From A to Z, the Different Types of Behavioral Disorders in Children and Solutions for Each

Behavioral Disorders

 

What are behavioral disorders in children? Different types of behavioral disorders may occur in children and their severity may range depending on the child’s age and developmental stage, as well as other factors.

Behavioral disorders are usually categorized into attention deficit disorder (ADD), attention deficit hyperactivity disorder (ADHD), oppositional defiant disorder (ODD), conduct disorder, autism spectrum disorder, and other specified or unspecified behavior disorders.

Parents are often not sure how to deal with these problems because it seems that there are so many of them and they can have various causes.

Behavioral Disorders

 

Autism

Research has shown that autism affects 1 out of 88 children born. That statistic is a little frightening. The syndrome makes it difficult for an individual to communicate, interact with others or be at ease in their surroundings.

We know more about autism now than we have ever before because scientists are starting to identify specific subgroups that all have autistic traits but manifest them differently from one another. It’s important to note that those diagnosed with Asperger’s Syndrome typically display milder symptoms.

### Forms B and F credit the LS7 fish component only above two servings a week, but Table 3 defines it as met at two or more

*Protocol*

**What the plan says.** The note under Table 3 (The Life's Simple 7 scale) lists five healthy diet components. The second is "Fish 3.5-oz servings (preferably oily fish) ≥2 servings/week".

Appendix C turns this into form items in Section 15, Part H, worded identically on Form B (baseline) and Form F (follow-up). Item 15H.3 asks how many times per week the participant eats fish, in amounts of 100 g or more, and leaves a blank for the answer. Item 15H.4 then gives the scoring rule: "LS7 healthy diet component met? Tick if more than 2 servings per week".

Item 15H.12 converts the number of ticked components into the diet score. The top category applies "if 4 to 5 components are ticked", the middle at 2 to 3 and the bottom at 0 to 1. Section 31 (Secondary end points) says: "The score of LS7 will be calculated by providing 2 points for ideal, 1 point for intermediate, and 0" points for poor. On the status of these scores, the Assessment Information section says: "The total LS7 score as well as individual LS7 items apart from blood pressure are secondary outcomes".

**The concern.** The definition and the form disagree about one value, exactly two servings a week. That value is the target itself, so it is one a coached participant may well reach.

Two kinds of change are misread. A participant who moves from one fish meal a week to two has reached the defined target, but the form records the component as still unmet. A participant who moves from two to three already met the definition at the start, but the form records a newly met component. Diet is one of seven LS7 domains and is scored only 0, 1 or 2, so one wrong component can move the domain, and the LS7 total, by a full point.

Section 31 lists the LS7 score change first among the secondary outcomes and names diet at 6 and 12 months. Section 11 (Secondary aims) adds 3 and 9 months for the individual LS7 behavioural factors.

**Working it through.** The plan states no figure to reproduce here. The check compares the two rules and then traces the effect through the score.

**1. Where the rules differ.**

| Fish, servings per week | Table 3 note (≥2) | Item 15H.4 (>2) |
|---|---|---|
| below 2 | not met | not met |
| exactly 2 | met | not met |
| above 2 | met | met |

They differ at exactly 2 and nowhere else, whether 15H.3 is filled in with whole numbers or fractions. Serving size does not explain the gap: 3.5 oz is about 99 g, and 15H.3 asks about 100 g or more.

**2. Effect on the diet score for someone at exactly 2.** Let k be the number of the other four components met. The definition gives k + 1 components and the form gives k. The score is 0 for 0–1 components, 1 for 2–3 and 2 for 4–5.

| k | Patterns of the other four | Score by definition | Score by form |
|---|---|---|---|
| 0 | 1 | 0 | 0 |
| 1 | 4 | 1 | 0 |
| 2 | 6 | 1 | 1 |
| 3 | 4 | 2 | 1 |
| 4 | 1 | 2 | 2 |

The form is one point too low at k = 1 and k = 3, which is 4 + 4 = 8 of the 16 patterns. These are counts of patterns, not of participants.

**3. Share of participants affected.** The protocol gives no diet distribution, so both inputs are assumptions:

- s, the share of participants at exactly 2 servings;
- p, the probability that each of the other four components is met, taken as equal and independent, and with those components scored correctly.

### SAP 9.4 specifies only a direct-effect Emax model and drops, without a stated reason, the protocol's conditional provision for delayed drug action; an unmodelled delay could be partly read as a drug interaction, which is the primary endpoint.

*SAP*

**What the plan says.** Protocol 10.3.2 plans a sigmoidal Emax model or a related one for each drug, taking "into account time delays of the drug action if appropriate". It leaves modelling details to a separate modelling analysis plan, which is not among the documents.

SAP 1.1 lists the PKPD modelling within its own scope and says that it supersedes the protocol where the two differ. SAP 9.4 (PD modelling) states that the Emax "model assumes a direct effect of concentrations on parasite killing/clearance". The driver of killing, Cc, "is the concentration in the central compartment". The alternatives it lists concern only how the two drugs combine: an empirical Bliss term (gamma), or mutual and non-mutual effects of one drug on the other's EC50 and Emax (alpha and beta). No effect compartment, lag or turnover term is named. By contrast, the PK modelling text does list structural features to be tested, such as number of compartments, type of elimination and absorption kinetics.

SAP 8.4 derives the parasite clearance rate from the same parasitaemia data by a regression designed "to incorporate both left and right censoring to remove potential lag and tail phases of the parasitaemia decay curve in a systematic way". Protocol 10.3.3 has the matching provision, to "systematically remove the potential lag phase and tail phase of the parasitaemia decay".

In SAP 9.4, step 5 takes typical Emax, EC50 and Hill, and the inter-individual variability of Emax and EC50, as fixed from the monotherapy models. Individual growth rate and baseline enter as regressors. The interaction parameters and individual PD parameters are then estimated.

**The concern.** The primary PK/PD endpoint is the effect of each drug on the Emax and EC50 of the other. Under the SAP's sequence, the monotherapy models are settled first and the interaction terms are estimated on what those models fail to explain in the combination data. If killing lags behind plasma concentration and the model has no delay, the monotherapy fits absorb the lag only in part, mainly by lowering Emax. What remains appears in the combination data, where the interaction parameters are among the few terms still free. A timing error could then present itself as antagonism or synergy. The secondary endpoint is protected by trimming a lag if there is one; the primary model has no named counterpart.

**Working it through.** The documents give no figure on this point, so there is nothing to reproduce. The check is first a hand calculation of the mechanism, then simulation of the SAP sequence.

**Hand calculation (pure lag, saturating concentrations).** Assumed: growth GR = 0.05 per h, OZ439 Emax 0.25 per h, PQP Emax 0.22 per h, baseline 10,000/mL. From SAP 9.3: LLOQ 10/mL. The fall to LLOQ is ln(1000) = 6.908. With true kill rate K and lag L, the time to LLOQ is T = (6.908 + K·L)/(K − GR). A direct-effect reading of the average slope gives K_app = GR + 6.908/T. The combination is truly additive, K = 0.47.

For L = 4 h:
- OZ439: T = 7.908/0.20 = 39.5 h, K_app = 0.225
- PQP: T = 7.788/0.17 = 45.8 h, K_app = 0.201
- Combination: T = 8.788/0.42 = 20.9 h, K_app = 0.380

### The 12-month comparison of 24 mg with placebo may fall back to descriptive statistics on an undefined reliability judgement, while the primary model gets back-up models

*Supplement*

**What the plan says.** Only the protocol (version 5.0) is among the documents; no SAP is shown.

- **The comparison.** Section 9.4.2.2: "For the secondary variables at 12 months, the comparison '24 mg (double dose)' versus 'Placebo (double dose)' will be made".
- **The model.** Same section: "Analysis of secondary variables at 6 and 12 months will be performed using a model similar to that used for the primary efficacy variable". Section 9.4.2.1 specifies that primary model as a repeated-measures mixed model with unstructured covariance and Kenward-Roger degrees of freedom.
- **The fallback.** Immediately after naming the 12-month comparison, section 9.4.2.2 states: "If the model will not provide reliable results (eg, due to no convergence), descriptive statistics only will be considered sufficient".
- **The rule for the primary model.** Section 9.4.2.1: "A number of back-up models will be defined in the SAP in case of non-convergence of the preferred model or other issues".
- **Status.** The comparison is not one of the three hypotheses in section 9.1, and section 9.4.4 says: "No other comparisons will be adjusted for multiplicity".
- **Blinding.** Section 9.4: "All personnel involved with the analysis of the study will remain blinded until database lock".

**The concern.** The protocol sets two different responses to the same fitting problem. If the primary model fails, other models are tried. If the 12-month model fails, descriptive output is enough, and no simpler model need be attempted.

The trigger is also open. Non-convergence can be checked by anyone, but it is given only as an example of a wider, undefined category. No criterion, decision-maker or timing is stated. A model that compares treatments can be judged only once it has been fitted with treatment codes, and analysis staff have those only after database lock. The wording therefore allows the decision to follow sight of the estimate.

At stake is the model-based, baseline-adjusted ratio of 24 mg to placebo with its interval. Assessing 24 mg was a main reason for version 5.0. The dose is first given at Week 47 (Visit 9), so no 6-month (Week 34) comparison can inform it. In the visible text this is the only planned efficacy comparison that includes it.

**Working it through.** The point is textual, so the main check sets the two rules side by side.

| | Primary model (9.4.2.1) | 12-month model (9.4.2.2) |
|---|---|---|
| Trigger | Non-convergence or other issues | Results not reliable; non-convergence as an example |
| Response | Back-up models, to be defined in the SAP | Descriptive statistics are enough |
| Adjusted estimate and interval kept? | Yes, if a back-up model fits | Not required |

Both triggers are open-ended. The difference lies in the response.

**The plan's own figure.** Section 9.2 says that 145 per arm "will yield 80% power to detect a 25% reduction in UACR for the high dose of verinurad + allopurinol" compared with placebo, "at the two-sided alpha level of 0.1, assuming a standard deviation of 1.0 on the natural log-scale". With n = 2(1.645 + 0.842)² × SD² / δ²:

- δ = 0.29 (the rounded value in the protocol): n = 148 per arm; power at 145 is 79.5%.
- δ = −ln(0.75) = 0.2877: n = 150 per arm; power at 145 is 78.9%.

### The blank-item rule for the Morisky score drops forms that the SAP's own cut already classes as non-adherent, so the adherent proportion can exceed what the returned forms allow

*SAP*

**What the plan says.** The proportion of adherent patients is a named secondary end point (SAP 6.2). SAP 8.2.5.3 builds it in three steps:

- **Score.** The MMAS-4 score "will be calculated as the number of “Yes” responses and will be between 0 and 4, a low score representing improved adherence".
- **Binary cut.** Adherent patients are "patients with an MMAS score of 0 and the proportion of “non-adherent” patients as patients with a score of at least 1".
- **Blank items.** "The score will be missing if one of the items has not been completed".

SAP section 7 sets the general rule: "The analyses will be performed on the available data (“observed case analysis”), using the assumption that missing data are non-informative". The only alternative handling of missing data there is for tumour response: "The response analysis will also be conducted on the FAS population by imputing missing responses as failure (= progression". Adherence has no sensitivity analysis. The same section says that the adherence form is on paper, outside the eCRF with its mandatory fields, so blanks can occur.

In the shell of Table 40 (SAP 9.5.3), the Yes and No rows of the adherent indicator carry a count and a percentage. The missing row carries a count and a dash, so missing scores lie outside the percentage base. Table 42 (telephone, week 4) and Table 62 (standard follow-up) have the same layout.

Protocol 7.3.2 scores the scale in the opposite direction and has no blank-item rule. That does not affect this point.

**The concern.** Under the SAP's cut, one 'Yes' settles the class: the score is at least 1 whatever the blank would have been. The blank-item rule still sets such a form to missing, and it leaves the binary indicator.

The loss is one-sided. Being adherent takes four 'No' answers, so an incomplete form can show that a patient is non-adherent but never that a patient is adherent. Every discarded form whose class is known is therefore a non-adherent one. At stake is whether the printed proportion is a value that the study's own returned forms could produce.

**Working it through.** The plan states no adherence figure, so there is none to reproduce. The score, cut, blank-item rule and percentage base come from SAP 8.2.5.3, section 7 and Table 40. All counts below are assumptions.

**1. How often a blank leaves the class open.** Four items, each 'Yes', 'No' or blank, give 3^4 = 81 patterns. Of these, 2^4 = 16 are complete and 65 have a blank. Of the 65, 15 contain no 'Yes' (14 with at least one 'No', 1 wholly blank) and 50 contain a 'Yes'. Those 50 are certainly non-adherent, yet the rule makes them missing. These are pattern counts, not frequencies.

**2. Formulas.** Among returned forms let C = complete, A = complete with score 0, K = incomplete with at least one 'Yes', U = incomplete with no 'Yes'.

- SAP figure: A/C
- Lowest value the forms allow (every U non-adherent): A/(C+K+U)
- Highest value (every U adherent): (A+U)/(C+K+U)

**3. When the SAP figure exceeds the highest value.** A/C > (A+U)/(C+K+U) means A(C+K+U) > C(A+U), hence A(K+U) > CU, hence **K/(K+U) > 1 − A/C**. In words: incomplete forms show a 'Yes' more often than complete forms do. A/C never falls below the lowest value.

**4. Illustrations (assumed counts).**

To address this disorder, experts recommend social skills training and speech therapy, as well as behavior modification, plans to help the individual adjust better to society.

 

Attention Deficit Disorder (ADD)

The inability to concentrate attention is a hallmark of ADD. People with ADD might have difficulty concentrating on anything but can focus well if it captures their interest.

Symptoms include impulsivity, forgetfulness, lack of focus, being easily distracted, low self-esteem, and a constant need for stimulation. Furthermore, symptoms typically appear during childhood though they can manifest at any age. ADD causes hyperactivity, distractibility, and trouble sitting still.

The condition affects 4% of children worldwide. Common treatments for this disorder are stimulant medications such as Ritalin or Adderall which can help increase concentration skills and reduce impulsiveness as well as relaxants that help people with ADD stay calm.

 

Conduct Disorder

Children with conduct disorder typically display high levels of aggression, defiance, impulsivity, and a lack of fear. This can lead to high rates of truancy, lying, breaking school rules, or breaking into houses.

The most common treatments are behavioral therapy sessions or medications such as stimulants. Hospitalization can be required in more serious situations. Oftentimes children with this disorder have had traumatic experiences like abuse or neglect that need to be addressed before any changes will take place.

 

Depression

Children can be diagnosed with depression if they show one or more symptoms including chronic sadness, sleeping too much or being tired all the time, being irritable all the time, not eating well or overeating, loss of interest in usual activities or favorite pastimes, less enthusiasm for going to school or even staying at home.